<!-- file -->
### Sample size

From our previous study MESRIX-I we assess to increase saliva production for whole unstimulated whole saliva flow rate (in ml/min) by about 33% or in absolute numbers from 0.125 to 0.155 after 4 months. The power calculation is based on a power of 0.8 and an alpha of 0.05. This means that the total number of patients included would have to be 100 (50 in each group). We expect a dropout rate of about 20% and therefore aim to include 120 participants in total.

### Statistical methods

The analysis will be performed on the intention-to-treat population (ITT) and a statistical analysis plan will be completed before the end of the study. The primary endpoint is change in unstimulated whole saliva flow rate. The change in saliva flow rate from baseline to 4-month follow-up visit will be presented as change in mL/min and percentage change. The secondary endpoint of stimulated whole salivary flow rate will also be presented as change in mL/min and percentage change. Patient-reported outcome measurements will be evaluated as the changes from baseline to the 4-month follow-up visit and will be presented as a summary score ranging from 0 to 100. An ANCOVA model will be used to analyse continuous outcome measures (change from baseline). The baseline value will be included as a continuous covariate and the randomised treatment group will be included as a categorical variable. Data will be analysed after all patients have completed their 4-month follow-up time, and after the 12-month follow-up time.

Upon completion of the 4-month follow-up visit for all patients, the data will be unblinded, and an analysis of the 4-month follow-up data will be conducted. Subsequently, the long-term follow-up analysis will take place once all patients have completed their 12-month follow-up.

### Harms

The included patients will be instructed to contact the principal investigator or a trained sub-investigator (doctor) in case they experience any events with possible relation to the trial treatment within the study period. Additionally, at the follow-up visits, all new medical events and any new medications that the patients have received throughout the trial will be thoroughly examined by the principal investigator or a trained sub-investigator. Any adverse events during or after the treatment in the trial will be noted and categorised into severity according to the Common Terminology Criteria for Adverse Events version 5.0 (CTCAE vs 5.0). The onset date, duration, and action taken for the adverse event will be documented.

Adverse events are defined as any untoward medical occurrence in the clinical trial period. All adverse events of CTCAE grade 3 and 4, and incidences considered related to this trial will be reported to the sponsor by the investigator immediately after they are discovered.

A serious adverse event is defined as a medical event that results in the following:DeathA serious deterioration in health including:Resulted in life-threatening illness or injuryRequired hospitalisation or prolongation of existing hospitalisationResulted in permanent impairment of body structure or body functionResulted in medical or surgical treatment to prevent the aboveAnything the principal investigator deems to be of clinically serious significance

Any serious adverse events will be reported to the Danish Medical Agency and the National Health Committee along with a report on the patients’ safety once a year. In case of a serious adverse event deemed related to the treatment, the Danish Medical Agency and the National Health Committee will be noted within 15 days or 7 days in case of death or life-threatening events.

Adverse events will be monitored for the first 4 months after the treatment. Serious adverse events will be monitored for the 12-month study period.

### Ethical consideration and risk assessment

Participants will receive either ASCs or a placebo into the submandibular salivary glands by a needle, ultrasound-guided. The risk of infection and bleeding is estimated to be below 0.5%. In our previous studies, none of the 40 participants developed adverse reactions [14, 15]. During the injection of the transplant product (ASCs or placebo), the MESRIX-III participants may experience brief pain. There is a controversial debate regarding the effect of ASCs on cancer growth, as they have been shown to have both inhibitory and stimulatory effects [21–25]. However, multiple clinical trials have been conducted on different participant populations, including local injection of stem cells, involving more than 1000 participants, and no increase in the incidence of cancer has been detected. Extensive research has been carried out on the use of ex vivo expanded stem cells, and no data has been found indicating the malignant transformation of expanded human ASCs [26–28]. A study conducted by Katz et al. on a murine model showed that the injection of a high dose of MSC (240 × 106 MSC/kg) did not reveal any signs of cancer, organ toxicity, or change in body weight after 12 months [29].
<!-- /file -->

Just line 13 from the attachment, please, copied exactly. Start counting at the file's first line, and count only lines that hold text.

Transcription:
Participants will receive either ASCs or a placebo into the submandibular salivary glands by a needle, ultrasound-guided. The risk of infection and bleeding is estimated to be below 0.5%. In our previous studies, none of the 40 participants developed adverse reactions [14, 15]. During the injection of the transplant product (ASCs or placebo), the MESRIX-III participants may experience brief pain. There is a controversial debate regarding the effect of ASCs on cancer growth, as they have been shown to have both inhibitory and stimulatory effects [21–25]. However, multiple clinical trials have been conducted on different participant populations, including local injection of stem cells, involving more than 1000 participants, and no increase in the incidence of cancer has been detected. Extensive research has been carried out on the use of ex vivo expanded stem cells, and no data has been found indicating the malignant transformation of expanded human ASCs [26–28]. A study conducted by Katz et al. on a murine model showed that the injection of a high dose of MSC (240 × 106 MSC/kg) did not reveal any signs of cancer, organ toxicity, or change in body weight after 12 months [29].